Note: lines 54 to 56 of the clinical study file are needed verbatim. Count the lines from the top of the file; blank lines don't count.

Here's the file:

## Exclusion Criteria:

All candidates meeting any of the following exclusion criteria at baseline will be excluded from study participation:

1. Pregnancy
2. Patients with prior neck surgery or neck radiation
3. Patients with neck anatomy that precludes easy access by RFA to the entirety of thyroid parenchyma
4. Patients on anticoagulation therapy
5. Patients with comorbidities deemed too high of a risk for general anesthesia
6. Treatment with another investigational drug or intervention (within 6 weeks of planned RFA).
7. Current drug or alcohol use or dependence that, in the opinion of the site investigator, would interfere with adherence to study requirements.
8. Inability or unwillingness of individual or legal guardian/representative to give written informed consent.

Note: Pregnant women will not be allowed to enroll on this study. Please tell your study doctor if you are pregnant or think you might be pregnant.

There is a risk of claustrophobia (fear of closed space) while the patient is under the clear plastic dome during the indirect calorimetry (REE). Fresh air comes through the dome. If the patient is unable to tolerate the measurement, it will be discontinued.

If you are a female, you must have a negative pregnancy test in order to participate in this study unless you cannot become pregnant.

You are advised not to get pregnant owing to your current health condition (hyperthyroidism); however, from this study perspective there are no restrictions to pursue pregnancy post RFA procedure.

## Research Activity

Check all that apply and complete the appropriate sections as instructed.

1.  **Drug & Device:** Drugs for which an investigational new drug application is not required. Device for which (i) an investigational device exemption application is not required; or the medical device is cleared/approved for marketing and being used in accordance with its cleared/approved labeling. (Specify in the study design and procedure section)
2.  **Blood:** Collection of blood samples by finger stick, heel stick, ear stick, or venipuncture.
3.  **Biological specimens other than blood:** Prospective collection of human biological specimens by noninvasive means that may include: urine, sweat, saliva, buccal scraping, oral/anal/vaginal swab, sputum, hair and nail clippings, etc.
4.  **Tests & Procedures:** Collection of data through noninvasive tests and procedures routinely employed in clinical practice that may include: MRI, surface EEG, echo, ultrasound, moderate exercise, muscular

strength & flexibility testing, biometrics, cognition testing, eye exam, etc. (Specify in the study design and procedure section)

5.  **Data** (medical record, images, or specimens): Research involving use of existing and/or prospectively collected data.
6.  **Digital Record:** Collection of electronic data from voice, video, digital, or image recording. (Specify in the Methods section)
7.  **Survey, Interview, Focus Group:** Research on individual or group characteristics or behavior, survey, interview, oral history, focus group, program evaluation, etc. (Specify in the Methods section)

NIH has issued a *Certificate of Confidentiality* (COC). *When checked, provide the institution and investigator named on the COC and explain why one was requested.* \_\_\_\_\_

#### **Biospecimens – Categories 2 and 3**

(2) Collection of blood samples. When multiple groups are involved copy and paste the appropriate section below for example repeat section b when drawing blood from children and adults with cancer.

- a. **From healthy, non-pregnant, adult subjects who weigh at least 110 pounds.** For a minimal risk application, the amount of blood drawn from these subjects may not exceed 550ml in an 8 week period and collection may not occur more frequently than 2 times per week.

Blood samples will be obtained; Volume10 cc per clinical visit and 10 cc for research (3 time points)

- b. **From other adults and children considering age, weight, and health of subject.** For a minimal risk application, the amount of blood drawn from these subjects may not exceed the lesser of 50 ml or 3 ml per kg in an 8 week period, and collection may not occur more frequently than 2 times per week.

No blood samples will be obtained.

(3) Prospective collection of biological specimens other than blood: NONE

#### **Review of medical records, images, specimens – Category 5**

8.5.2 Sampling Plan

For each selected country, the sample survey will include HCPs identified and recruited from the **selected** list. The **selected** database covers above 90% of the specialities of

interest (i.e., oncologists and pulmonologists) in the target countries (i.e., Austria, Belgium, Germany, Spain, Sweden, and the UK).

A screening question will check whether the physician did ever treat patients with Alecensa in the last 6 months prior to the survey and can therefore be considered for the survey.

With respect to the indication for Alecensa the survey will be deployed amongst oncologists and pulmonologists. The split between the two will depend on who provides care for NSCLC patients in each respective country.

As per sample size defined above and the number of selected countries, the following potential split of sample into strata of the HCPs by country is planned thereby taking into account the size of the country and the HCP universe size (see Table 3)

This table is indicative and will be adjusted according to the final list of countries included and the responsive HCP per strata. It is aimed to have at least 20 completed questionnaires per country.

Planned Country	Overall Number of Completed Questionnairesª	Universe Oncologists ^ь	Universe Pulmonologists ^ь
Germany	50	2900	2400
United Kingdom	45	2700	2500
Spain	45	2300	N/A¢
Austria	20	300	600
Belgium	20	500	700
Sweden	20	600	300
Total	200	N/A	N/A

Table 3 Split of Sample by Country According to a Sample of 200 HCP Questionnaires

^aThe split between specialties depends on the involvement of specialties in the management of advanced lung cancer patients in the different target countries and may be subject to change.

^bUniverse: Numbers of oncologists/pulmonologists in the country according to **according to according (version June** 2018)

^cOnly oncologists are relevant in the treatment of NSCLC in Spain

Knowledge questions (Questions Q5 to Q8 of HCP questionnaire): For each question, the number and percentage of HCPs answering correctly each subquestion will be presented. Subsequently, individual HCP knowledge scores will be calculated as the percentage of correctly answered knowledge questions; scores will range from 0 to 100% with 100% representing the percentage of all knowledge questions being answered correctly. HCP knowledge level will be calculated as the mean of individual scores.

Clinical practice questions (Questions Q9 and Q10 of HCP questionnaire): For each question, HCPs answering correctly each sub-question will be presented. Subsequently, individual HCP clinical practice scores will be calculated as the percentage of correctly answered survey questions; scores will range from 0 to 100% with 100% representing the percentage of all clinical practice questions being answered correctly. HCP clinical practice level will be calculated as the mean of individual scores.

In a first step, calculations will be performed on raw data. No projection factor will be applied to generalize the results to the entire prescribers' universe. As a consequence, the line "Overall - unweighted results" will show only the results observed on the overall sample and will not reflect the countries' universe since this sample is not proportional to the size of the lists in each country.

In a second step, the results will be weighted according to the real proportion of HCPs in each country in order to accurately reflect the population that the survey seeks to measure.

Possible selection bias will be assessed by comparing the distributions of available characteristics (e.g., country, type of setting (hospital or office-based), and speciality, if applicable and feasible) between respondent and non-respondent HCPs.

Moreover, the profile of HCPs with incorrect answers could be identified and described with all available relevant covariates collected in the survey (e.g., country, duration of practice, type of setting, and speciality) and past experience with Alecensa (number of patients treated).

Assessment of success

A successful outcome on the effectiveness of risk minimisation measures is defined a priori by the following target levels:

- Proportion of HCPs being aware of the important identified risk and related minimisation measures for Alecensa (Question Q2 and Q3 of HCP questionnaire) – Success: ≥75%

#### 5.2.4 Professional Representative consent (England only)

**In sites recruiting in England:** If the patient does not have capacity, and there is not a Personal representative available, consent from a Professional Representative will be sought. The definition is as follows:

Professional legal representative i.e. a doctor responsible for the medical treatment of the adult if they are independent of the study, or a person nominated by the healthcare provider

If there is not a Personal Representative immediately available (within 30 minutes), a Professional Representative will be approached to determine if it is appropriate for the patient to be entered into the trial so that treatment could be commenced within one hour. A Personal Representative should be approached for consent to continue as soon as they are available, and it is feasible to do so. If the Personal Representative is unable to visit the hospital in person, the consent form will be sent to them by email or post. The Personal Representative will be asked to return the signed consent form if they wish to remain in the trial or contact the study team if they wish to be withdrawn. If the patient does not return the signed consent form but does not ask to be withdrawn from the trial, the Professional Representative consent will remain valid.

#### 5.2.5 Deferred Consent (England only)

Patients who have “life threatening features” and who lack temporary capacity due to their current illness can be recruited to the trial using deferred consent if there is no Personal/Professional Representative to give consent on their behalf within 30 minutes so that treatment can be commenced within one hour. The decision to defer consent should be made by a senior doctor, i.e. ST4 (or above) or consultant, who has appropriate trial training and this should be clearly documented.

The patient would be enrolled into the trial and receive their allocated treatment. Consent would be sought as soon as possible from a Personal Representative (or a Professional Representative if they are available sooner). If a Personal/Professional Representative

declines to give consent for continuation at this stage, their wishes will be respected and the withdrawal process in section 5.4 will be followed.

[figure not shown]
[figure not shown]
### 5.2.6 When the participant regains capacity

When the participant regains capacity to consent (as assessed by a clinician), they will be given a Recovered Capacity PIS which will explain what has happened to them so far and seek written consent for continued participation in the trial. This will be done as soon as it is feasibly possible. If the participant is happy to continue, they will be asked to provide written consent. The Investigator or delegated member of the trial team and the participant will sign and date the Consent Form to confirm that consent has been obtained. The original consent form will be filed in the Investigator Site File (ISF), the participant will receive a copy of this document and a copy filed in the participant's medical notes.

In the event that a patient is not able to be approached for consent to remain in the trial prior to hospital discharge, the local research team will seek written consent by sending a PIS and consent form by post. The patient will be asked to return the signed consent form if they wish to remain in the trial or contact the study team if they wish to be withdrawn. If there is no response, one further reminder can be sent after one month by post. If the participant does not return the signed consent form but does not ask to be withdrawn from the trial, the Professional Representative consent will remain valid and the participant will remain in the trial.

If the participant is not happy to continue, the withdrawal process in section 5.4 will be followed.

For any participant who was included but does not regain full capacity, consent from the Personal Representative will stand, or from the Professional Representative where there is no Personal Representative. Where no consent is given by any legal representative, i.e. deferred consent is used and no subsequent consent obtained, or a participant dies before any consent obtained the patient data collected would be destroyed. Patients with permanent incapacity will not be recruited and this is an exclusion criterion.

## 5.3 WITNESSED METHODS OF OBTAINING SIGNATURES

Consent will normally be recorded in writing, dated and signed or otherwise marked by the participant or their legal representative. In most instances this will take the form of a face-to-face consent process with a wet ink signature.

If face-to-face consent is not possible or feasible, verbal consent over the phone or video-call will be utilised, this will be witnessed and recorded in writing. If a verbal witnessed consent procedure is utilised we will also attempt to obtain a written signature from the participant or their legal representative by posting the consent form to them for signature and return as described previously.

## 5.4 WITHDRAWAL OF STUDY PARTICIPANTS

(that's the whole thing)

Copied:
Clinical practice questions (Questions Q9 and Q10 of HCP questionnaire): For each question, HCPs answering correctly each sub-question will be presented. Subsequently, individual HCP clinical practice scores will be calculated as the percentage of correctly answered survey questions; scores will range from 0 to 100% with 100% representing the percentage of all clinical practice questions being answered correctly. HCP clinical practice level will be calculated as the mean of individual scores.

In a first step, calculations will be performed on raw data. No projection factor will be applied to generalize the results to the entire prescribers' universe. As a consequence, the line "Overall - unweighted results" will show only the results observed on the overall sample and will not reflect the countries' universe since this sample is not proportional to the size of the lists in each country.

In a second step, the results will be weighted according to the real proportion of HCPs in each country in order to accurately reflect the population that the survey seeks to measure.